FRANKFORT – Nathan Teague made a mistake because of his substance abuse. Although he successfully completed treatment and is doing well in recovery, the non-violent, Class D felony, continues to haunt him.
“Restaurant work is really the only job you can get with a felony,” Teague commented during a press conference at the Capitol Rotunda to announce the creation of a Criminal Justice Public Safety Council. “It’s just very frustrating having opportunities come up … then a background check just knocks you down.”
Teague completed treatment at Chad’s Hope Teen Challenge Recovery Center in Clay County.
“America has always been a land of second chances. I’m a big believer that there should be pertinence paid for laws broken, but there are better and smarter ways to handle this,” said Kentucky Governor Matt Bevin. “We, as the commonwealth, owe them the opportunity to pay their debt to society and then be given the chance to re-assimilate.”
Bevin named 23 members to the new council, which will study Kentucky’s criminal system, incarceration rates and policies for effectiveness and fairness and then make recommendations for reforms by the 2017 General Assembly.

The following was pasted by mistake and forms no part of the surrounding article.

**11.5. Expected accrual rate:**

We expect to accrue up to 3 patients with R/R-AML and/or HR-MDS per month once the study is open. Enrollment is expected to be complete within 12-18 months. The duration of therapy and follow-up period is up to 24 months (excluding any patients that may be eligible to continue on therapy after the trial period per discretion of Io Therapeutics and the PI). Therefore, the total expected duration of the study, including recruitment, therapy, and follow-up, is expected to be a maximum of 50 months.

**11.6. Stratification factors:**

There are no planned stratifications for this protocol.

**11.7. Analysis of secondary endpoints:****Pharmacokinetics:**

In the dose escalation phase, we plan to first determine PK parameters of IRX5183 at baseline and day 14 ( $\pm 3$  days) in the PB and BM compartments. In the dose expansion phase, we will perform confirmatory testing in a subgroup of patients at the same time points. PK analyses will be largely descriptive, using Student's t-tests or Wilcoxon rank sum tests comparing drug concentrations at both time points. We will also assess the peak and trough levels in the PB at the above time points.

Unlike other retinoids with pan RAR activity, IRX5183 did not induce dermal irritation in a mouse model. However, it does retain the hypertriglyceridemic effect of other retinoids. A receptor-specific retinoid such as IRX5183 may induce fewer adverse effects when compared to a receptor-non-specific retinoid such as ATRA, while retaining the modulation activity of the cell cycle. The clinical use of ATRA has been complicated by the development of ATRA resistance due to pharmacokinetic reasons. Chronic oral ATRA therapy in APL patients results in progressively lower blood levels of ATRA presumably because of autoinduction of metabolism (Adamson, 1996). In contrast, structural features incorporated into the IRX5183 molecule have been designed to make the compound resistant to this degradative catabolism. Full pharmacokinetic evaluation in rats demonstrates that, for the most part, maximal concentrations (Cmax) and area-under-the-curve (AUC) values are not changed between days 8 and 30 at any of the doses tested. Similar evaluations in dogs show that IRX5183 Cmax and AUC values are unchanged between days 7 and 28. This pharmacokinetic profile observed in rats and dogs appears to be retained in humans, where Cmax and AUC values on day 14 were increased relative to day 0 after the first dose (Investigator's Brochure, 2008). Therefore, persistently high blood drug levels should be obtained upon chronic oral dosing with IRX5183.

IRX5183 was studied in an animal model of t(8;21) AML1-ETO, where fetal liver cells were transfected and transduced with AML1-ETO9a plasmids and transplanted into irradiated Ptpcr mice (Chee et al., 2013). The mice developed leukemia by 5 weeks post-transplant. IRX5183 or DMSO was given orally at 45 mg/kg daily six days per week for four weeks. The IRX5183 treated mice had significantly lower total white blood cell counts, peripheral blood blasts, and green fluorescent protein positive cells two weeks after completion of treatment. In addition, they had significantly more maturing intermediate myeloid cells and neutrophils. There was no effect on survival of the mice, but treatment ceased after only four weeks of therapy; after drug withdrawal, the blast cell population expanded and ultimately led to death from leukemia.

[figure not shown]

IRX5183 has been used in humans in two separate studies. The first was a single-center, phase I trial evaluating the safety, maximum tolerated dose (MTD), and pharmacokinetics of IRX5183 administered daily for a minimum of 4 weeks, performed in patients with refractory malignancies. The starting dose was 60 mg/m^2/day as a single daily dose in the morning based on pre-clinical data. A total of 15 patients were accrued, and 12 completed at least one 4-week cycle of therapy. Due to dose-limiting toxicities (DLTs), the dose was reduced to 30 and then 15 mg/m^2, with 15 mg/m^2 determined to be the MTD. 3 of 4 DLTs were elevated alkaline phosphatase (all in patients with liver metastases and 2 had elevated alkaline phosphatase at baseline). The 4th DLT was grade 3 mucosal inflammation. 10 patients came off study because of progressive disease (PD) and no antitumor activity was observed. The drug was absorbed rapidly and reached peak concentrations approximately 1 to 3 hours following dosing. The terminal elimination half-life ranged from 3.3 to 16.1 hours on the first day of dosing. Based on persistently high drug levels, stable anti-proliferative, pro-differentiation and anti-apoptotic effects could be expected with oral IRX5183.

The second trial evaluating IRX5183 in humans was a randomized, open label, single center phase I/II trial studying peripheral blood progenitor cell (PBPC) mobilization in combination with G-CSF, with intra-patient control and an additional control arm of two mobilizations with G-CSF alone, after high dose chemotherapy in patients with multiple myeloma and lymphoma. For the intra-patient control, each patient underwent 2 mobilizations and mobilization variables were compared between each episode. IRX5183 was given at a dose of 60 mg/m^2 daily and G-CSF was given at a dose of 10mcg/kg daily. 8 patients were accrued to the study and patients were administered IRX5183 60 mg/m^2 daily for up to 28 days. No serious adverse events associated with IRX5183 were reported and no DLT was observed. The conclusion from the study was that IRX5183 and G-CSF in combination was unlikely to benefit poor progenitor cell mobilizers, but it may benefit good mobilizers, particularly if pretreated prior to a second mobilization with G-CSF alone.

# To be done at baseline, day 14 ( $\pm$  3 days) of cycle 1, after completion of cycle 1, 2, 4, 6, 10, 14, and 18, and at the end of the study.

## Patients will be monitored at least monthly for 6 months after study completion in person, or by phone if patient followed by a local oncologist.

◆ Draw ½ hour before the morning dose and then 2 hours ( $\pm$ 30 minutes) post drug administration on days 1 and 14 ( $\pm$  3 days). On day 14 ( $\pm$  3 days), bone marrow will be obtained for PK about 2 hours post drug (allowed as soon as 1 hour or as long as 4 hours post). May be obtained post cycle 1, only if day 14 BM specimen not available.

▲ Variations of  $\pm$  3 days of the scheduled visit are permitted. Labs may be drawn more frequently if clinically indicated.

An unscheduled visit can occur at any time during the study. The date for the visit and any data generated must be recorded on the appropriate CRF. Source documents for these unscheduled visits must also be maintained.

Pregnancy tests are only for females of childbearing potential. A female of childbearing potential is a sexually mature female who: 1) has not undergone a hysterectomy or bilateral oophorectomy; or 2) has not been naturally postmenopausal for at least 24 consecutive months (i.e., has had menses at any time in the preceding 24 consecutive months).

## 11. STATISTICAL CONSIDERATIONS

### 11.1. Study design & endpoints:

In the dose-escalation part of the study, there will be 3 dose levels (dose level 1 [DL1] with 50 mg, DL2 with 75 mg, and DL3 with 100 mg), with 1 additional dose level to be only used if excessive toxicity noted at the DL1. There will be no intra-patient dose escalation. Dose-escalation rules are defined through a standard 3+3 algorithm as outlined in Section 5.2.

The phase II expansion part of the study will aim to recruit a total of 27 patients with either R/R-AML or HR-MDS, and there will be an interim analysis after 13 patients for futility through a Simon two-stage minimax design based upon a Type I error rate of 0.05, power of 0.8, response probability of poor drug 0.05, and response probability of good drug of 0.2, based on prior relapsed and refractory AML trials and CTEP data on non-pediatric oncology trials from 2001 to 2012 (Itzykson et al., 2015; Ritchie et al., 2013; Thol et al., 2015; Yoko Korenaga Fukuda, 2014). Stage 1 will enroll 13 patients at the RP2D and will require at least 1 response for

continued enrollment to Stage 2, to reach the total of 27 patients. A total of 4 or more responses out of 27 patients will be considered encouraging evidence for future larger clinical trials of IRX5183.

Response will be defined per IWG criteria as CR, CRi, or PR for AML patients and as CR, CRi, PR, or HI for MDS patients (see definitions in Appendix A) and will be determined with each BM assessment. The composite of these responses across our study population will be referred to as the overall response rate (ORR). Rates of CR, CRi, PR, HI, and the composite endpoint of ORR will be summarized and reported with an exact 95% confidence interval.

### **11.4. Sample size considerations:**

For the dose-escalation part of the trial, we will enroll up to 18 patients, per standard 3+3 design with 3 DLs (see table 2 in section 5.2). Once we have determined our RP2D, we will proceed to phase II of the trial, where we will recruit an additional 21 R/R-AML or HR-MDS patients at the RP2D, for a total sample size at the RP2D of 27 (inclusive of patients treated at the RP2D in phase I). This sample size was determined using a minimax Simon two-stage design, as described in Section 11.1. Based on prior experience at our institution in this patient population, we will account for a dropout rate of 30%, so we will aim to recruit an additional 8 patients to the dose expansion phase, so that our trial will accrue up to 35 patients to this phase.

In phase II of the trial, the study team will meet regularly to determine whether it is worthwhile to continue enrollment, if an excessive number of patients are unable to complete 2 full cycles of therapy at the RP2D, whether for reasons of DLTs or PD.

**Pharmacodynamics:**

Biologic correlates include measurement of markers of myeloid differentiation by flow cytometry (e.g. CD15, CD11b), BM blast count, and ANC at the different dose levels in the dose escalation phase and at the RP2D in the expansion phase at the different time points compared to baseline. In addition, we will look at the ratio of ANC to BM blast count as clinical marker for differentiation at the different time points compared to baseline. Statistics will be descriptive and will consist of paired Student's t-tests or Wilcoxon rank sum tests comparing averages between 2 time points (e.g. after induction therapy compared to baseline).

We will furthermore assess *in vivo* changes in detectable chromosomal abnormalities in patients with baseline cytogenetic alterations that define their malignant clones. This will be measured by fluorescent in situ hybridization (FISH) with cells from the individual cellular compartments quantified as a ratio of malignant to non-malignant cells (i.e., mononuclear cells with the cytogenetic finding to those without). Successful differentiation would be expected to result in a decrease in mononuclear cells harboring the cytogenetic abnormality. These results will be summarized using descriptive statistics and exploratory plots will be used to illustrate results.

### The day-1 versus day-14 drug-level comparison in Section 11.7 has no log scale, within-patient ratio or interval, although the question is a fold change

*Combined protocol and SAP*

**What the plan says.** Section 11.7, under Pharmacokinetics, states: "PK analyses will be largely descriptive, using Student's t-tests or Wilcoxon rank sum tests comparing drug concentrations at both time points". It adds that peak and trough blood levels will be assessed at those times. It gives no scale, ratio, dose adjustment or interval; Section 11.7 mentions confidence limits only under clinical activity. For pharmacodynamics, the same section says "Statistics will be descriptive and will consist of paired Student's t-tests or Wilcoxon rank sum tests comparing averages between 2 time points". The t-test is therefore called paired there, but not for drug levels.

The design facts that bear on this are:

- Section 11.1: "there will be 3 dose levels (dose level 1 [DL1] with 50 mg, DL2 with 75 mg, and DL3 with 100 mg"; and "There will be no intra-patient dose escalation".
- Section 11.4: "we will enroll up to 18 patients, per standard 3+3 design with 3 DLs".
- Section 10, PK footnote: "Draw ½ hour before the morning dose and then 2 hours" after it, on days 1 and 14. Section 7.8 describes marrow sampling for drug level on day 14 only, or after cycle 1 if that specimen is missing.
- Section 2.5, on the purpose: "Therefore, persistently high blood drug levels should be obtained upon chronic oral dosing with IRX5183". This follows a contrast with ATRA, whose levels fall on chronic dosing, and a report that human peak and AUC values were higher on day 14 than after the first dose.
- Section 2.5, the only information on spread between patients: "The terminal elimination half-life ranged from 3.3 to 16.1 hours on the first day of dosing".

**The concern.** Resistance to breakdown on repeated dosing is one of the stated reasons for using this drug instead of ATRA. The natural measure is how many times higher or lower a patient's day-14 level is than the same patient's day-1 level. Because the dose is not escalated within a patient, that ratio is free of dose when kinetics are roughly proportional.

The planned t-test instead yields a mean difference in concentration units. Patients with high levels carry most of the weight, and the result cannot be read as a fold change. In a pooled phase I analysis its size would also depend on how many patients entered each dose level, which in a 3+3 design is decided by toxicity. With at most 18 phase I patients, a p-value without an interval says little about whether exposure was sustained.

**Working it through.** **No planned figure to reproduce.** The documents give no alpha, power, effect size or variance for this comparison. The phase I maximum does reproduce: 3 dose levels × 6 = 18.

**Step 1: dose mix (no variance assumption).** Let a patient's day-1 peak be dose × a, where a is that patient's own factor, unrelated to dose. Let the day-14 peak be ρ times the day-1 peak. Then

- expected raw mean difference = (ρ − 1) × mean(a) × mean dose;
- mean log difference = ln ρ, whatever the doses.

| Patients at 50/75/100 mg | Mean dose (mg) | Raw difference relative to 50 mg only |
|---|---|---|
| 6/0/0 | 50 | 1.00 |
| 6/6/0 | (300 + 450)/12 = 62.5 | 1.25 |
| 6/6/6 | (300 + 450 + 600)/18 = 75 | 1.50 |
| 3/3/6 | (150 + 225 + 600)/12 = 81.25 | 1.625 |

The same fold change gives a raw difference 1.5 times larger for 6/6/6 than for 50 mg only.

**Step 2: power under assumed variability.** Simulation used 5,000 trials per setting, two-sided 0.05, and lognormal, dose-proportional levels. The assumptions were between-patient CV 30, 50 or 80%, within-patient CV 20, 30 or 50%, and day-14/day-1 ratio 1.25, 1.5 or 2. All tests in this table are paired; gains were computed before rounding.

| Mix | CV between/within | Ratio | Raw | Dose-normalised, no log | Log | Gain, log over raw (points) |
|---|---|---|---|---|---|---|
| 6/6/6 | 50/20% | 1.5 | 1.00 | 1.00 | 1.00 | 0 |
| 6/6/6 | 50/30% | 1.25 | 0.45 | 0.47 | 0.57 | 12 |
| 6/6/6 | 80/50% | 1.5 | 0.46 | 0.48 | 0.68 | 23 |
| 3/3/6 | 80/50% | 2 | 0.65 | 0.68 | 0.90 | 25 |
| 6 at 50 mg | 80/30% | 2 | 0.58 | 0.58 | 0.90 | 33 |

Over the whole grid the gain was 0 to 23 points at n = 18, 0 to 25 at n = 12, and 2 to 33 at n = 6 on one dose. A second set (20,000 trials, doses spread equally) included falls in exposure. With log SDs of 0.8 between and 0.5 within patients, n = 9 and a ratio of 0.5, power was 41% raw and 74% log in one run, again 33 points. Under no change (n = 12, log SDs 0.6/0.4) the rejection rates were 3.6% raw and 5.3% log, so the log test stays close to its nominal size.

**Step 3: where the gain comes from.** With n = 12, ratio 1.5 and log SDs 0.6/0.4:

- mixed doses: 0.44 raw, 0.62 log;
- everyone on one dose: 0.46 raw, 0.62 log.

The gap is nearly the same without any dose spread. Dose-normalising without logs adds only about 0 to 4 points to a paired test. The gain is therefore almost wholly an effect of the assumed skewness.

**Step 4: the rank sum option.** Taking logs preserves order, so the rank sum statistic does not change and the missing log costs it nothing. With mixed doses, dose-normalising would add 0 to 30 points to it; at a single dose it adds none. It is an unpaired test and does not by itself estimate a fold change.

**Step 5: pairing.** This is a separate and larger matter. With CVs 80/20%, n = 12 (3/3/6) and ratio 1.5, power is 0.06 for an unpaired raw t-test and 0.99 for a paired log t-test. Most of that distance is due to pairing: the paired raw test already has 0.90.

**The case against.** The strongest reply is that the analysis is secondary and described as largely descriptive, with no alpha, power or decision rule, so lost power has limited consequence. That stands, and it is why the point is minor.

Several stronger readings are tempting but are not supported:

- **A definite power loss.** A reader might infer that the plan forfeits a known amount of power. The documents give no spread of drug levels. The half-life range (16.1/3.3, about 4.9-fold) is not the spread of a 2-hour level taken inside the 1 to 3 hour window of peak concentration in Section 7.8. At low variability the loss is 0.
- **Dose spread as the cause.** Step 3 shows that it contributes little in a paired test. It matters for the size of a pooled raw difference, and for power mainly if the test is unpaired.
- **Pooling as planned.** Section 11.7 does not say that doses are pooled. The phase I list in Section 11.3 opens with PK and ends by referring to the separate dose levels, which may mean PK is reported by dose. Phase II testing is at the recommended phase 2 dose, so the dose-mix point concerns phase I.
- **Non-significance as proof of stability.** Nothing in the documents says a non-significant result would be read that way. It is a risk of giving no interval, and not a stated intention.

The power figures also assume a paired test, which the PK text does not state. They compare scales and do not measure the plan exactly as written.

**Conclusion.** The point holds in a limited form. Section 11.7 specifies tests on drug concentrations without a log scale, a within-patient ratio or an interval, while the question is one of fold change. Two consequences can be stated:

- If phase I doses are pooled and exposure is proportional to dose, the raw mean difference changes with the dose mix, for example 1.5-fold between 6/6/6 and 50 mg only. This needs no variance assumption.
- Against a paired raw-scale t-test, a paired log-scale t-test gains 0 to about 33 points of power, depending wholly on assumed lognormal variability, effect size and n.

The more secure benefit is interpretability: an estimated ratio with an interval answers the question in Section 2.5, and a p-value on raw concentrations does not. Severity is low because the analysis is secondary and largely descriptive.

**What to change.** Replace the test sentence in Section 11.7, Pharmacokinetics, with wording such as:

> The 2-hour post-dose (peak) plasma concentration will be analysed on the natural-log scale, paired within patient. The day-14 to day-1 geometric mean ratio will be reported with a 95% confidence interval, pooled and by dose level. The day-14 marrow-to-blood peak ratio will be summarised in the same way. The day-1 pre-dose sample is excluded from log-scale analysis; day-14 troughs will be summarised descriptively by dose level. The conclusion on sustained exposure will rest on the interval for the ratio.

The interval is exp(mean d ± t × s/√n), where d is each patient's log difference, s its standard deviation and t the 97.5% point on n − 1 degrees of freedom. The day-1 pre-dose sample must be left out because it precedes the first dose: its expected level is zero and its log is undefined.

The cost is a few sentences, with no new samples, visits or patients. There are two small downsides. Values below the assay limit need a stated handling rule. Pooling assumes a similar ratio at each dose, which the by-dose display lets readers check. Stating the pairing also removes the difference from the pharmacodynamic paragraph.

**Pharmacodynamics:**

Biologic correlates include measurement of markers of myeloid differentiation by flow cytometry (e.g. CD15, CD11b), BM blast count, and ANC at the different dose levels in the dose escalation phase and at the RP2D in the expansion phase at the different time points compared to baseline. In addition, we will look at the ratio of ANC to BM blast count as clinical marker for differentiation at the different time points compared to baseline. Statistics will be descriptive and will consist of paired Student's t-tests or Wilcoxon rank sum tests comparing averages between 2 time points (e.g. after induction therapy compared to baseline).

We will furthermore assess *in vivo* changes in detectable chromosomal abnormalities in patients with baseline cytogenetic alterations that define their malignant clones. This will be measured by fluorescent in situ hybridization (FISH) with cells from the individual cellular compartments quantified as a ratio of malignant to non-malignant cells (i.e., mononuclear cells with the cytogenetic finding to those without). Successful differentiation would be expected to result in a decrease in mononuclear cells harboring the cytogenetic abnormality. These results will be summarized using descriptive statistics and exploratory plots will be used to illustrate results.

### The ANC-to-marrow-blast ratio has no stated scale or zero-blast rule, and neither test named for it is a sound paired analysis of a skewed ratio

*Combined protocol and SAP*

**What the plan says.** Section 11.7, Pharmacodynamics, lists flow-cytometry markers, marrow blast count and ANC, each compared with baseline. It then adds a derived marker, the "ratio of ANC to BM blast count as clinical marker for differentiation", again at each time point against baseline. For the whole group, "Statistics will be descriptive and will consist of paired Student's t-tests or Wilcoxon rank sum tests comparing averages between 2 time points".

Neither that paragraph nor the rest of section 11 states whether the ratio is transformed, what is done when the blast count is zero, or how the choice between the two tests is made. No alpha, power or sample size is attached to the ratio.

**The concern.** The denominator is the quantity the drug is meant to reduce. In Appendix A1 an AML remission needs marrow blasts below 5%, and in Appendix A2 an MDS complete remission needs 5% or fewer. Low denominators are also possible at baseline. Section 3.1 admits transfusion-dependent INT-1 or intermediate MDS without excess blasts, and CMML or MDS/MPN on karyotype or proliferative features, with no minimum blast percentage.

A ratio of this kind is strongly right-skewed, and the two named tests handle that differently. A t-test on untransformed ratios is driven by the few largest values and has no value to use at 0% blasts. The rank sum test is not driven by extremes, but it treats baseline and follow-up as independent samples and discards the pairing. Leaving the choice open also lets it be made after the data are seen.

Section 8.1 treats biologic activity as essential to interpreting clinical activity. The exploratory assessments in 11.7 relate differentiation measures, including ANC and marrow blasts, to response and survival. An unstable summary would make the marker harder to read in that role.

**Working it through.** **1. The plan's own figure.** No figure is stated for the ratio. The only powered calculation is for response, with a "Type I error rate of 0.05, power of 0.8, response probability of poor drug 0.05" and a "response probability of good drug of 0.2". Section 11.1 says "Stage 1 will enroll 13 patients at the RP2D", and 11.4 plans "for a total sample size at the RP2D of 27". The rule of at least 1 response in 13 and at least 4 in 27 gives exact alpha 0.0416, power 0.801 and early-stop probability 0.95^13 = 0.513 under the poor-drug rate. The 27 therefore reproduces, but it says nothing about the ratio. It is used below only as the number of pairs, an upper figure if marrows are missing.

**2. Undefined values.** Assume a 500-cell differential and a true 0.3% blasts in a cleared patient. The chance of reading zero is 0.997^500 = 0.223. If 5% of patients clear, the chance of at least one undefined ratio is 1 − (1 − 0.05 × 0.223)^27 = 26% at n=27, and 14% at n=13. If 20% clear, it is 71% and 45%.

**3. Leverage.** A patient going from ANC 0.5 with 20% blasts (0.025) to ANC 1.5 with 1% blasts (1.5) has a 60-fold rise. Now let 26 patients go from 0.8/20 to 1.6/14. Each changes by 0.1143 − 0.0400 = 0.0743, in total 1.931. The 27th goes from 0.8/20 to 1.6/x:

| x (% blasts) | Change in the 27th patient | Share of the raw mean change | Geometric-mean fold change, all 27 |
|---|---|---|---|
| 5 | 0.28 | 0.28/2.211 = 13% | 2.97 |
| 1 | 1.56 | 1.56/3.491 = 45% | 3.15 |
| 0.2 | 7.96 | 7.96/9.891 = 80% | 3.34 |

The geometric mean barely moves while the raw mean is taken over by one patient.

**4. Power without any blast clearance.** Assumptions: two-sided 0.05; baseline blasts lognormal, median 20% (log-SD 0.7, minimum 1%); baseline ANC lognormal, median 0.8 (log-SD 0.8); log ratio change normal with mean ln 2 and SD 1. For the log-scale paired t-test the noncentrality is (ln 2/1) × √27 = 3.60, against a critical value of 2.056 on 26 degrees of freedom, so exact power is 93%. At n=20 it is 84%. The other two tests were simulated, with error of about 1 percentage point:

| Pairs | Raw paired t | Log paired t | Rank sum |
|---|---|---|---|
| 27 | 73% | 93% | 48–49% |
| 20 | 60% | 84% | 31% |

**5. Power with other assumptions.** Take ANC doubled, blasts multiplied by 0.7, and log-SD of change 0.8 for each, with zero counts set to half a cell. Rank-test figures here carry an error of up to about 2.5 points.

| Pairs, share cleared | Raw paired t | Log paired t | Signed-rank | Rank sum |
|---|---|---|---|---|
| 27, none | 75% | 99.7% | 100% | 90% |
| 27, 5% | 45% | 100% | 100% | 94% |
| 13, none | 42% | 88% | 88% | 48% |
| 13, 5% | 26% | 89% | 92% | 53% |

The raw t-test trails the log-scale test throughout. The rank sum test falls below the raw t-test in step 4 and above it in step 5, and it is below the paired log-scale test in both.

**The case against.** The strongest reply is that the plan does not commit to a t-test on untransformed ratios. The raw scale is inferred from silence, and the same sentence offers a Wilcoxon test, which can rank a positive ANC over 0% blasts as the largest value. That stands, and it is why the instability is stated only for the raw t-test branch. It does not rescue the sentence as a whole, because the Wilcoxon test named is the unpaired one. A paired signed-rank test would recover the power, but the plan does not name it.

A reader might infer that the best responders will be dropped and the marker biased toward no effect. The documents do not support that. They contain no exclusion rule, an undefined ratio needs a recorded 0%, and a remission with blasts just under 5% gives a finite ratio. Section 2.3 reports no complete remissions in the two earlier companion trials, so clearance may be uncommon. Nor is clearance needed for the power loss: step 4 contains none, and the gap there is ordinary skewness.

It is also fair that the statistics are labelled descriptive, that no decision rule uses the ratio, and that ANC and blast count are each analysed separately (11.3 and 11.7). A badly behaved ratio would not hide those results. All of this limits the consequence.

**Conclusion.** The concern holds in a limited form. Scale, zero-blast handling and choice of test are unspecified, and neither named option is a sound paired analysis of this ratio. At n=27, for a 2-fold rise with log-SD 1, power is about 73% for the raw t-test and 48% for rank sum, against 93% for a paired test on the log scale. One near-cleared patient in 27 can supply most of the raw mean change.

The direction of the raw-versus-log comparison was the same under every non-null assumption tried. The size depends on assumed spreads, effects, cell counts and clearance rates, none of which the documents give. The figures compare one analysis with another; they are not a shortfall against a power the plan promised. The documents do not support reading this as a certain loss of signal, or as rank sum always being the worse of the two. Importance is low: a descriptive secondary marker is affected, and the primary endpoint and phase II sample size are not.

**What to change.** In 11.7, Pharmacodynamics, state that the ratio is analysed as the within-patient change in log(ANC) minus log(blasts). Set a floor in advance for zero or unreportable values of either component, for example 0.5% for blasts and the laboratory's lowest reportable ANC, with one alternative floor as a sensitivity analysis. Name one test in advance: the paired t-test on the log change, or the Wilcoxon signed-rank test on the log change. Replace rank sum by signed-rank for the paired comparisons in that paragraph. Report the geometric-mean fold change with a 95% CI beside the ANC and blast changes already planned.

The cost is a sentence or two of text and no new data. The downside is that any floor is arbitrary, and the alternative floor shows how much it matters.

The council will be chaired by Justice and Public Safety Cabinet Secretary John Tilley, who played a leading role in enacting similar reforms to the state’s drug sentencing laws as chair of the House Judiciary Committee. Another member of the council is retired Circuit Judge and former State Senator Tom Jensen of London, who worked with Tilley in crafting that measure as chair of the Senate Judiciary Committee.
Other members of the council are: Senator Whitney Westerfield, Representative Darryl Owens, Labor Secretary Derrick Ramsey, Senator John Schickel, Senator Morgan McGarvey, Repepresentative Denny Butler, Representative Chris Harris, Dr. Allen Brenzel of the Department of Behavioral Health, Circuit Court Judge David Tapp of Somerset, LaRue County Judge-Executive Tommy Turner, Warren County Attorney Amy Milliken, Commonwealth Attorney Courtney Parker, Kentucky State Police Commissioner Rick Sanders, Deputy Public Advocate Damon Preston, Anthony Smith of Cities United, Grayson County Jailer Jason Woosley, retired pastor Bob Russell, Bishop William Medley, Dave Adkisson of Kentucky Chamber of Commerce, and Supreme Court Justice Daniel Venters of Somerset.